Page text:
Last year, Floyd County Superior Court Judge Susan Orth told the News and Tribune that she saw opioid abuse-related cases almost daily in her court. Part of the paper’s special series, “Crossroads of Crisis,” exploring the opioid epidemic plaguing our community, Floyd County Sheriff Frank Loop commented in that same article that jail might be the best place someone can go to detox.
Fast forward a year later, despite numerous concerns expressed by the community, the Floyd County Council has now approved Sheriff Loop’s request to invest $15 million to expand the jail. The News and Tribune reports renovations will include the addition of 110 more beds, a new security system, kitchen remodel and improvements to heating and air, ventilation, lighting and plumbing systems.
At a time when Floyd County faces a nearly $5 million budget deficit, with opioid addiction devastating many of our youth and families, is spending $15 million on a bigger jail the best investment for our community?
A Pew Charitable Research study from earlier this year found that the “surge” in spending on federal prisons failed to reduce the rate of recidivism for drug-related offenses. And as more and more people are imprisoned for drug-related crimes, Indiana jails are quickly becoming second-rate rehab facilities that lack any real detox, counseling or education resources for opioid addicts.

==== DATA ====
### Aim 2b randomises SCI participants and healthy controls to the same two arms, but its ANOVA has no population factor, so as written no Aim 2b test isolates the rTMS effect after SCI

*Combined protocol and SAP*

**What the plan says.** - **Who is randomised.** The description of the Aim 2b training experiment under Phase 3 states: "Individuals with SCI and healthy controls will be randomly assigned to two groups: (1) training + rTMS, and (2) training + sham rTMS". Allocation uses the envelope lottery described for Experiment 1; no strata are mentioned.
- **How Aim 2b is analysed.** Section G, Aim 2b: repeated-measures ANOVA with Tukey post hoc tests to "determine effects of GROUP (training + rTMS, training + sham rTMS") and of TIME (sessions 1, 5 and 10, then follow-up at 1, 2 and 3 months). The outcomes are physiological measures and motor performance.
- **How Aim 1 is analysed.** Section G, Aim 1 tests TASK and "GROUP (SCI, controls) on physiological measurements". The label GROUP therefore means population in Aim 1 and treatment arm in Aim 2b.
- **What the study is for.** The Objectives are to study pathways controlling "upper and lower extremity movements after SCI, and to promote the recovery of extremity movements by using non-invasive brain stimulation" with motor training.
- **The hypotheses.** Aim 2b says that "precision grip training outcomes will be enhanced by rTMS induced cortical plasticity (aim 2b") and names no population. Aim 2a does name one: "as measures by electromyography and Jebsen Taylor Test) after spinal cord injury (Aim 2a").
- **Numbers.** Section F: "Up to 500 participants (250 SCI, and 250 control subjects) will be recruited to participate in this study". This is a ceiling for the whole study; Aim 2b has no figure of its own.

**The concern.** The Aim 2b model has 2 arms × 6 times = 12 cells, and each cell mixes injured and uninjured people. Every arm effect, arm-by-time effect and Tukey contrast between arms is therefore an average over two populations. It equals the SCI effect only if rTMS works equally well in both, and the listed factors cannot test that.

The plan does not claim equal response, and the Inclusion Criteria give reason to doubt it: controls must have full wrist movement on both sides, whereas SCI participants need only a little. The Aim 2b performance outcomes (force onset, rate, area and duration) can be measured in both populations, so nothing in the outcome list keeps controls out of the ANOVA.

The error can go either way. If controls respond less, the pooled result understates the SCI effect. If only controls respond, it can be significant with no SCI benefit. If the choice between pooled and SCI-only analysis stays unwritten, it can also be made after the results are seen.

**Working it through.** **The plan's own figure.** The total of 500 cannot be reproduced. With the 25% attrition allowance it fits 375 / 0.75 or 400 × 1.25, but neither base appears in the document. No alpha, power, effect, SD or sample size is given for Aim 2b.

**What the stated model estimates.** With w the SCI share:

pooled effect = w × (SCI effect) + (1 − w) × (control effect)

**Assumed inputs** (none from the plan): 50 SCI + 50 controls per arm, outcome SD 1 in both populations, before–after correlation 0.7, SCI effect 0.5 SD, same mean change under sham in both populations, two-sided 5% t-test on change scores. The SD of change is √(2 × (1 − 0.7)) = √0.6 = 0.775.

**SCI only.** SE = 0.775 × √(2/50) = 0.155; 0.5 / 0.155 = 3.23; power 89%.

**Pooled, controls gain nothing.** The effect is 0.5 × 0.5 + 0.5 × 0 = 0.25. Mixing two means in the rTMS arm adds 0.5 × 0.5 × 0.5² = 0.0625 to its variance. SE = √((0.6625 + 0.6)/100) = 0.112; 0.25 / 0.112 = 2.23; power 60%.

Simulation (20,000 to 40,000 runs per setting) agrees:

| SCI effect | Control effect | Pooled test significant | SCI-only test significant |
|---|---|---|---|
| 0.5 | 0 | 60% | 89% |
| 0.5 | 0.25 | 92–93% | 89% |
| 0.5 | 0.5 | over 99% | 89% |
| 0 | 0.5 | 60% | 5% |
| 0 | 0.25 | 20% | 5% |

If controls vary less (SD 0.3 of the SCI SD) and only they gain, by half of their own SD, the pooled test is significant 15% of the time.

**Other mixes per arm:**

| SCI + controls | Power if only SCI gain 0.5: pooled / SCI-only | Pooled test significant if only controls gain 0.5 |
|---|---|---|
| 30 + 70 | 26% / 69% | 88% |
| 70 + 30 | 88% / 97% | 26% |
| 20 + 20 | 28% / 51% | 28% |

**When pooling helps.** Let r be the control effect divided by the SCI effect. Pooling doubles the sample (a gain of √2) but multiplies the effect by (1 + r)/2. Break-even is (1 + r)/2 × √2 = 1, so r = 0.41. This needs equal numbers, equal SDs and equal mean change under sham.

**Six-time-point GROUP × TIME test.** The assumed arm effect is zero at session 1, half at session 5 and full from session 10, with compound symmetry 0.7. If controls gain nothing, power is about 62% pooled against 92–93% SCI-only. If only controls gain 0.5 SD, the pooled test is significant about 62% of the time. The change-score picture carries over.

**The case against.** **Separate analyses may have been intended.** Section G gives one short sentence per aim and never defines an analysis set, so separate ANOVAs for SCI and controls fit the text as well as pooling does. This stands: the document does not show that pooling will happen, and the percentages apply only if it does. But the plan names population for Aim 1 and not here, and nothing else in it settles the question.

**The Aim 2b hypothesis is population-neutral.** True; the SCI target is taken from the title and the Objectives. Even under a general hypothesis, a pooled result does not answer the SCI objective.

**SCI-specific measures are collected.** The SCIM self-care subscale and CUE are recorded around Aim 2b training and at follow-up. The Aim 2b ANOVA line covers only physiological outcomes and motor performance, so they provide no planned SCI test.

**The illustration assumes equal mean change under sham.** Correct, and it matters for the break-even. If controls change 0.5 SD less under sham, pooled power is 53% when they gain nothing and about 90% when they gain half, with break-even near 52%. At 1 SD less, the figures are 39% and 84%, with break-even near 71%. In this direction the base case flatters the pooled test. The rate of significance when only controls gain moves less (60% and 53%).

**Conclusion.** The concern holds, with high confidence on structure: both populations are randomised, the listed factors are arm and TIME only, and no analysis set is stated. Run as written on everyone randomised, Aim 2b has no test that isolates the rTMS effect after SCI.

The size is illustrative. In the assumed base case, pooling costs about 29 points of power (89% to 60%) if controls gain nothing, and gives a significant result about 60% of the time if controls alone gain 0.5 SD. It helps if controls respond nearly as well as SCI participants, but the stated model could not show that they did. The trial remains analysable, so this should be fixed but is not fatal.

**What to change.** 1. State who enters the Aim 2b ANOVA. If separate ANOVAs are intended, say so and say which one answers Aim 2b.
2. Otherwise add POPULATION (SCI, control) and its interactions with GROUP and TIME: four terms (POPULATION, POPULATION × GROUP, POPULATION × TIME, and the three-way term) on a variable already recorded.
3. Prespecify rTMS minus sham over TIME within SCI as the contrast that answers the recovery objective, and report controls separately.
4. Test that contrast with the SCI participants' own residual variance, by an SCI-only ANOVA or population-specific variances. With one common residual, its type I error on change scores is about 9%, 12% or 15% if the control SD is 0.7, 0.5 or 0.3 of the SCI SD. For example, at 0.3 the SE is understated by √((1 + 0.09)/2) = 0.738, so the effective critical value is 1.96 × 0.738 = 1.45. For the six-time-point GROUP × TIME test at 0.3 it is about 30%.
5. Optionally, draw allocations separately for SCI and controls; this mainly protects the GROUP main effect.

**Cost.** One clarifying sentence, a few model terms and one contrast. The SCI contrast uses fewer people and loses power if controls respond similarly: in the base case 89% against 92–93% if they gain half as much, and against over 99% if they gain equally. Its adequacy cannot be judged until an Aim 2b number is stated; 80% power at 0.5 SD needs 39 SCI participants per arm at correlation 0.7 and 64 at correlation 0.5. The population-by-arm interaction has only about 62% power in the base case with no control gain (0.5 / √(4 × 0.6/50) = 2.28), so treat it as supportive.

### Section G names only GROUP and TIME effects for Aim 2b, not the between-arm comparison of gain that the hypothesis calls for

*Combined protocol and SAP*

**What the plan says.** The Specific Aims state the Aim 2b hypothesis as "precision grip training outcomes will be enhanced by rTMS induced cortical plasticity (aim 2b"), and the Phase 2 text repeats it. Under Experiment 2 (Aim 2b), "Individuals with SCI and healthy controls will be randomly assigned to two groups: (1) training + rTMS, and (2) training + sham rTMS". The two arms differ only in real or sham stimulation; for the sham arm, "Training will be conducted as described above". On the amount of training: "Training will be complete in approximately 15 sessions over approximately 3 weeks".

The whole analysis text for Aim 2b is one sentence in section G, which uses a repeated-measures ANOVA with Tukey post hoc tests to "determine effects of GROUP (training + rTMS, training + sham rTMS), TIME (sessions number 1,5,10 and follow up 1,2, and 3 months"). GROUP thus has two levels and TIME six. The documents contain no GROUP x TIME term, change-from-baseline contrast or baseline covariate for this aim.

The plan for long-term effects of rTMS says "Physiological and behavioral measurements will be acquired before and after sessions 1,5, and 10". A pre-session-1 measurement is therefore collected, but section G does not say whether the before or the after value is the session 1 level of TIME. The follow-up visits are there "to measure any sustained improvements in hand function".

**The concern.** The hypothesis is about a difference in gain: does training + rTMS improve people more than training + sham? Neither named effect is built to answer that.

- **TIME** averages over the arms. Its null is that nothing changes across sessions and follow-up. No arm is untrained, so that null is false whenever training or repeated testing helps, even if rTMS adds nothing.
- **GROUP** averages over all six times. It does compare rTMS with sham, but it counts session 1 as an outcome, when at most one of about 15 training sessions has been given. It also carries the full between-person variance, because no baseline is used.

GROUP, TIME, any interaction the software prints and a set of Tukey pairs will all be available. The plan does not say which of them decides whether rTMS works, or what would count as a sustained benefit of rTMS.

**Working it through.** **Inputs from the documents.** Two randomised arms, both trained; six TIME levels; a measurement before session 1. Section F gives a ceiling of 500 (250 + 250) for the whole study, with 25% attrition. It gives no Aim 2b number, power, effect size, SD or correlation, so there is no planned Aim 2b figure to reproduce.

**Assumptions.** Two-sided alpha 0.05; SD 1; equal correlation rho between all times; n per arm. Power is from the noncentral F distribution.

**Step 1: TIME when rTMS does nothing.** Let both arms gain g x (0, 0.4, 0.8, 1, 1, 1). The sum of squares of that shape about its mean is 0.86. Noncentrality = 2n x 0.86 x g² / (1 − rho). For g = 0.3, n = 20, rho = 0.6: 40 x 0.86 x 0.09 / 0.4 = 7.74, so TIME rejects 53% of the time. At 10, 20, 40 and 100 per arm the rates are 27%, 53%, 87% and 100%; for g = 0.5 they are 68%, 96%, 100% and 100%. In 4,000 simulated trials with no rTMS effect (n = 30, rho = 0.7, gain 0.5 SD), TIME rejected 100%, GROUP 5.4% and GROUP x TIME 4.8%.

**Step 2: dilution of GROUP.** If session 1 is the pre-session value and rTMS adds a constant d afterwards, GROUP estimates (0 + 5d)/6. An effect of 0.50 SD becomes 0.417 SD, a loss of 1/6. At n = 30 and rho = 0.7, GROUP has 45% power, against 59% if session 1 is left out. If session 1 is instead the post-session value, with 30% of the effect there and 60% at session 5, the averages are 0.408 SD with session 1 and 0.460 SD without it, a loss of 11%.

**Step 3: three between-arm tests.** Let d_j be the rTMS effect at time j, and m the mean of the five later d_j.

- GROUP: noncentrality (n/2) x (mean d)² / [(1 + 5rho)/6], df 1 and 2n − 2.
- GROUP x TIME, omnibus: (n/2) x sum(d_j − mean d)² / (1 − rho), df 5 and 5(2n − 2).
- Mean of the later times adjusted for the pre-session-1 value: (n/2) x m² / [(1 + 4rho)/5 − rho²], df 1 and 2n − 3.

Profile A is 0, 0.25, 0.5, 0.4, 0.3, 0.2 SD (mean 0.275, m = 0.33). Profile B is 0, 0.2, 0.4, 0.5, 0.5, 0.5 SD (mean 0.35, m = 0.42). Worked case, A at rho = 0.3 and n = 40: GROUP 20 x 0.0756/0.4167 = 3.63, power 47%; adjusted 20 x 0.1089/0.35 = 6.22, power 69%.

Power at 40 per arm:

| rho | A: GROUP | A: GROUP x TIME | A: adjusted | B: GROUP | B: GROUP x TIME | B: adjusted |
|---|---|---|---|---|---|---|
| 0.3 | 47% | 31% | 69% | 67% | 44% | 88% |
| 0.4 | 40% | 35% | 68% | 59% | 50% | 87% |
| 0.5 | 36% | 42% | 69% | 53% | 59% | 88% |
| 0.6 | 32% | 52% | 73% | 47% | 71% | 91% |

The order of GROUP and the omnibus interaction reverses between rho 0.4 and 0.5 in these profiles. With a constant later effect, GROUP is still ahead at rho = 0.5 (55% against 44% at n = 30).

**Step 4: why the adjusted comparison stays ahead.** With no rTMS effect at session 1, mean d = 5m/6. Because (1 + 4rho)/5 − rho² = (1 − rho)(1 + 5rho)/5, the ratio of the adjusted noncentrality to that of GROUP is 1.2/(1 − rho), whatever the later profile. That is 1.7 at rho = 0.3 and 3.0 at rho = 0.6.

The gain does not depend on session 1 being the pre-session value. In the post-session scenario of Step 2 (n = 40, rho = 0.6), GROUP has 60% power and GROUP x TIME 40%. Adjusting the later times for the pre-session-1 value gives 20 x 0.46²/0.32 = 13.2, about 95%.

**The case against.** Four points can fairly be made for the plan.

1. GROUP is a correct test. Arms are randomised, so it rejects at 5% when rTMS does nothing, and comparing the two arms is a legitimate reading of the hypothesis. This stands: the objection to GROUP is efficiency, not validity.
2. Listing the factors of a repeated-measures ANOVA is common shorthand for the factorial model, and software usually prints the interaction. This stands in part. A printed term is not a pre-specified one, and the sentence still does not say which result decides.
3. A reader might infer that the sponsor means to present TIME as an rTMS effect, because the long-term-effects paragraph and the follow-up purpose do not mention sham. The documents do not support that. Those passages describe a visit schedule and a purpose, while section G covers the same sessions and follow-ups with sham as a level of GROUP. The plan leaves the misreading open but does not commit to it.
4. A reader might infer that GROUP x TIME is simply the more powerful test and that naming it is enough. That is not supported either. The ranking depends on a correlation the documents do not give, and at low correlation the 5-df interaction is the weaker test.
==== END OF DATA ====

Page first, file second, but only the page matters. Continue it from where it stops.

Rather than expanding the jail, and turning a blind eye to a growing crisis, we should consider investing in things like long-term rehabilitation programs, mental health treatment facilities, and counseling and medication-assisted treatments — putting money where it can help those suffering from addiction and help our entire county along the way.
According to the ACLU, America’s incarcerated population has increased by 700 percent since 1970. With 2.3 million people imprisoned, U.S. incarceration rates have far outpaced population growth and crime rates — costing taxpayers $80 billion per year.
“Despite making up close to five percent of the global population, the U.S. has nearly 25 percent of the world’s prison population,” claims the ACLU. The organization also found that there are twice as many people currently placed in local jails, awaiting trials, than the entire federal prison system.
Incarcerating people for addiction only reinforces the problematic nature of expanding our correctional facilities. For those caught in the vicious cycle of addiction, imprisonment is not a deterrent — those struggling with addiction need trained healthcare providers and medical treatment. We should be working to better Floyd County, not spending money we don’t have to build more jail cells. By investing in programs that keep people out of jail and help them return to healthy and productive lives, we can save not only those who are struggling, but our entire community.